But what constitutes good evidence? It is often not a straightforward matter to work out whether the evidence, if it is provided, backs up a claim. Likewise, people making claims vary considerably in what they consider to be evidence – from a collection of anecdotes or testimonials to a systematic review of all the data collected by well-designed studies. A big part of the Ask for Evidence campaign is to help people to share their experiences and get advice on how to weigh the claim against the evidence. Part of that process is sharing resources to assess research. Chief among these is our public guide to peer review: I Don't Know What To Believe, now in its sixth year and reprinted 10 times in association with Elsevier and other partners.
But the bigger challenge is to embed an Ask for Evidence philosophy into society. We need the kind of culture change that In the Interests of Safety is seeking by showing people that the things that frustrate and worry them can be questioned, and the people behind them held accountable. The various unwitting heroes featured throughout the book show the essential role played by citizens who ask searching questions.
At Sense About Science, we've started to see results from our Ask for Evidence campaign. For example:
- A juice bar changed all its promotional material when it was asked for evidence about the claims it was making for its "detox" wheatgrass smoothie.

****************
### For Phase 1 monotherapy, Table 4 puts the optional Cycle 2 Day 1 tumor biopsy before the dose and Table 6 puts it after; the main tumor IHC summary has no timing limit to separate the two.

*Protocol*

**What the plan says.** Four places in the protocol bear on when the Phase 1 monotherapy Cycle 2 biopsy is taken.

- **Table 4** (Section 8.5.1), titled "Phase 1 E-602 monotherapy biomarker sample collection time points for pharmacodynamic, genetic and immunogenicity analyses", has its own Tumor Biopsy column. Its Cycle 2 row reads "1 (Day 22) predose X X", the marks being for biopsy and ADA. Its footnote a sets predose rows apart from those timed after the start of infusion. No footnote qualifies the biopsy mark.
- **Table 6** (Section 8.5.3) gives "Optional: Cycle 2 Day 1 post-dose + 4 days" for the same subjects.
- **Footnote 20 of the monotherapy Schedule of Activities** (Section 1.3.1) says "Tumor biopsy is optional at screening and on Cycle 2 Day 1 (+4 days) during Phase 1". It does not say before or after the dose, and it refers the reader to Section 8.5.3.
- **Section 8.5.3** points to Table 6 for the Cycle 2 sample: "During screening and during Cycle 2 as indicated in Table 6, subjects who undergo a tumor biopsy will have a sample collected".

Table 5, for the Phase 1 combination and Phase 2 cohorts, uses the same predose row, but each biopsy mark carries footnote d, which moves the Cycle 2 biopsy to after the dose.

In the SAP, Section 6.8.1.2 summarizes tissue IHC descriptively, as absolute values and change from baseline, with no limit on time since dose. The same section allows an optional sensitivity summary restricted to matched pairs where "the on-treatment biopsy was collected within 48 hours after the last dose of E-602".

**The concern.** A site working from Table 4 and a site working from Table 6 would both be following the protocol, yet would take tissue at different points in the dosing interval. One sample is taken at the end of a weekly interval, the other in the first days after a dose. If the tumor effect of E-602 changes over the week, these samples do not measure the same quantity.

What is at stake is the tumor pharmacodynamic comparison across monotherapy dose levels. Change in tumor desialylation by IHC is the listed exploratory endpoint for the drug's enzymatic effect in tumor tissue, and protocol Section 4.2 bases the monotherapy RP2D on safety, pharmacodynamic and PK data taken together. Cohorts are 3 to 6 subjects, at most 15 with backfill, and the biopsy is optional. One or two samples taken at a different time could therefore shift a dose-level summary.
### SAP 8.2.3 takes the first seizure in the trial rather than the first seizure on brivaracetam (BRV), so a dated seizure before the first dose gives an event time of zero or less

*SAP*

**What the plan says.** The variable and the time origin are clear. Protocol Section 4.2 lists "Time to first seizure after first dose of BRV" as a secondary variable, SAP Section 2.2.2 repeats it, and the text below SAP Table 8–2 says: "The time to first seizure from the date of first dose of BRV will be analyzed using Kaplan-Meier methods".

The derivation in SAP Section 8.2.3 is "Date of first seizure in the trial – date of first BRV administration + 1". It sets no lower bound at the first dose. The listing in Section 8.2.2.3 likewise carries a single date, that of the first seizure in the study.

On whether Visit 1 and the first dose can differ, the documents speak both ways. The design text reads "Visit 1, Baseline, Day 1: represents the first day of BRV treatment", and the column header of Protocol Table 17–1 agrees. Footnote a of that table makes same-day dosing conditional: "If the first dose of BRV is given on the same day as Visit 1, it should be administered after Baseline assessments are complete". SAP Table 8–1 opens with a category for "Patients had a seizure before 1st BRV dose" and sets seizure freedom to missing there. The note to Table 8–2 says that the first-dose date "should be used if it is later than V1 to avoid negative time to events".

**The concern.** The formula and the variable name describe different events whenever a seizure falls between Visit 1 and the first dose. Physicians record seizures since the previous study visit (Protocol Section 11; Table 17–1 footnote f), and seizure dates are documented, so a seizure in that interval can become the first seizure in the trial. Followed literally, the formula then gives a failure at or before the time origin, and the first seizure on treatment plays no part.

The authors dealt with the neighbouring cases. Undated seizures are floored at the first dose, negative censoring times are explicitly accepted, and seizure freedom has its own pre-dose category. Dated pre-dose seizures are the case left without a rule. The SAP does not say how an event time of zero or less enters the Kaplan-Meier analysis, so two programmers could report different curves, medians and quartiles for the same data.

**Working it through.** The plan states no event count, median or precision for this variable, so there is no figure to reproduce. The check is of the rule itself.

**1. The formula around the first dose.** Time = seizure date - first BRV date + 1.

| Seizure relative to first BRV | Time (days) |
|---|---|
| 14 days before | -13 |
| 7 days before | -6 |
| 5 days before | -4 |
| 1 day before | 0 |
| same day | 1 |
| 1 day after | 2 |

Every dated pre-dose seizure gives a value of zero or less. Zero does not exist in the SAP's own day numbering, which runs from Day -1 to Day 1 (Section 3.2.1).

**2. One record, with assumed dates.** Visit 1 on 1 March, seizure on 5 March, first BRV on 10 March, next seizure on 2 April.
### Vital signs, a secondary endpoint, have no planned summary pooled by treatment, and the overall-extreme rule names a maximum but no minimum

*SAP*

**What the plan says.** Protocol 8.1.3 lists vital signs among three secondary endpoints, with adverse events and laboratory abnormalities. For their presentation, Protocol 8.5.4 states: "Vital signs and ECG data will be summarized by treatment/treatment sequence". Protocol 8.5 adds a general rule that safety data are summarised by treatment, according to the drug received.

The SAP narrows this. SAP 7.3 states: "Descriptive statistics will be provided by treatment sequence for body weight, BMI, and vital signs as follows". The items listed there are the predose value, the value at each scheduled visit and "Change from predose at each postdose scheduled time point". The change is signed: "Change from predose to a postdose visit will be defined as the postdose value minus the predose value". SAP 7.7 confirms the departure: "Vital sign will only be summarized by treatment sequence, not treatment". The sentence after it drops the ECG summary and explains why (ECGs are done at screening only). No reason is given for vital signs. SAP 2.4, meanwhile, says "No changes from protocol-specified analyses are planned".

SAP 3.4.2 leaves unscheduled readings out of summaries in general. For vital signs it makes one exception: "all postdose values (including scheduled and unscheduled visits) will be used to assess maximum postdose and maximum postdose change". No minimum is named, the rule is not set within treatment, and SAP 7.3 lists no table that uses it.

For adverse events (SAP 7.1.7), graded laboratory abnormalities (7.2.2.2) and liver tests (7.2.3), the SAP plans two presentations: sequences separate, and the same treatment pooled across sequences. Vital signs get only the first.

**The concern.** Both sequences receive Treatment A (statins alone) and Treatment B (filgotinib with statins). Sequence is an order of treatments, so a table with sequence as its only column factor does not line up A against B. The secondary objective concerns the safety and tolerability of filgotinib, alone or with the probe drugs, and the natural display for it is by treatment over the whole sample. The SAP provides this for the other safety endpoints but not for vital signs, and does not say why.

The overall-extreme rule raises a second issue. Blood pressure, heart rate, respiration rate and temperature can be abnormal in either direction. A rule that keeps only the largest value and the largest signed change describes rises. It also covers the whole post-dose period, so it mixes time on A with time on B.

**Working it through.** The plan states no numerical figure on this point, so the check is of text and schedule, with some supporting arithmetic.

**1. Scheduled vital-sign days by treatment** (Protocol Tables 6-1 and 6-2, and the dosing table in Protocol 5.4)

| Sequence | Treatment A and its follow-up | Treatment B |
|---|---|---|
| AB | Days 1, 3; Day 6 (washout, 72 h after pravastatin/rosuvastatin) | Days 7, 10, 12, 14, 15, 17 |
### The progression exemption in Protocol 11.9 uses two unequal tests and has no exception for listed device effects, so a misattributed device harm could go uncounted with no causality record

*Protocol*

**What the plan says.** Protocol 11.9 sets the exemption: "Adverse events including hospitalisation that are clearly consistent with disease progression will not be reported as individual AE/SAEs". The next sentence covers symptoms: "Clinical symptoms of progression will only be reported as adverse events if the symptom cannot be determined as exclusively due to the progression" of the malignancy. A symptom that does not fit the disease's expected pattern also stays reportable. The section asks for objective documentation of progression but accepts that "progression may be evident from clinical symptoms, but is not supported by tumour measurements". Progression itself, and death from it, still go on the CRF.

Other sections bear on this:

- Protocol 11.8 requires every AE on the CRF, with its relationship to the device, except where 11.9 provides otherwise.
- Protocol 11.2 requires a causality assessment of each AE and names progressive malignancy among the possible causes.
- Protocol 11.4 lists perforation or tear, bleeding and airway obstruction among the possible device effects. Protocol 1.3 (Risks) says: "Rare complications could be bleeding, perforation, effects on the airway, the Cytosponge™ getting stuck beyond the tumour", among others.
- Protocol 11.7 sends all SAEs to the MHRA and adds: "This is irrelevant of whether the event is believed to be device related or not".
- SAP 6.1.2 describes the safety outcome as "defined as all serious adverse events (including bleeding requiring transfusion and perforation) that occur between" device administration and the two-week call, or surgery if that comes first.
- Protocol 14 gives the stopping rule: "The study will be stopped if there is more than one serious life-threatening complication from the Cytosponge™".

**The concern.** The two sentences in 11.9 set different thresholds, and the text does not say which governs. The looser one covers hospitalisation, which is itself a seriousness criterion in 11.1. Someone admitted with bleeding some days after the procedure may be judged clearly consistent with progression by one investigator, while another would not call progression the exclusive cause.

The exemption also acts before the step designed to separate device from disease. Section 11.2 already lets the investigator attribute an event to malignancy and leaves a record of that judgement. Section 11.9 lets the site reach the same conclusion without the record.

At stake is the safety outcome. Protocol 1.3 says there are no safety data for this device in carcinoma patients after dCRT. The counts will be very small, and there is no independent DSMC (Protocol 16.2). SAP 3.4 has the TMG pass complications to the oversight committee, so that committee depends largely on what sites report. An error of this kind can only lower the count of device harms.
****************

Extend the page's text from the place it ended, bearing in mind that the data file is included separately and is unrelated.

- MRSA resistant pyjamas are no longer sold by a retail chain after someone asked for evidence.
- Over the last 18 months, we've seen products taken off shelves, notices removed and politicians forced to issue corrections.
We need to take the message and spread it: Never assume that someone, somewhere, must have looked at the evidence – or that evidence might have played any part in a decision. If we do this, then we relegate rule-making to those who are susceptible to short-term thinking, tokenism, defensiveness and advancing their own interests. By asking for evidence and insisting on sound reasoning, we can instead work out what is making our lives better and what we don't need.
In the Interests of Safety: the absurd rules that blight our lives and how you can change them, by Tracey Brown and Michael Hanlon, was just published by Sphere. [divider]
Ask for Evidence campaign
Every day, we hear claims about what is good for our health, bad for the environment, how to improve education, cut crime and treat disease. Some are based on reliable evidence and scientific rigor. Many are not. These claims can't be regulated; every time one is debunked another pops up – like a game of whack-a-mole. So how can we make companies, politicians, commentators and official bodies accountable for the claims they make? If they want us to vote for them, believe them, or buy their products, then we should ask for evidence. Read about our Ask for Evidence campaign.
Share your stories
If you have come across questionable examples of policies, notices and claims that are "in the interest of your safety and security," you can share related stories on the Interests of Safety Facebook page.
Elsevier Connect Contributor
Dr. Chris Peters is the Scientific Liaison at Sense About Science and is part of the team coordinating the Ask for Evidence campaign. He also runs the plant science panel. He has a PhD in plant biology from the University of Sheffield, where he also completed his undergraduate and master's degrees in biological sciences.
Prior to joining Sense About Science, Chris worked as a policy intern at the British Ecological Society and as an energy policy and climate science blogger at Carbon Brief.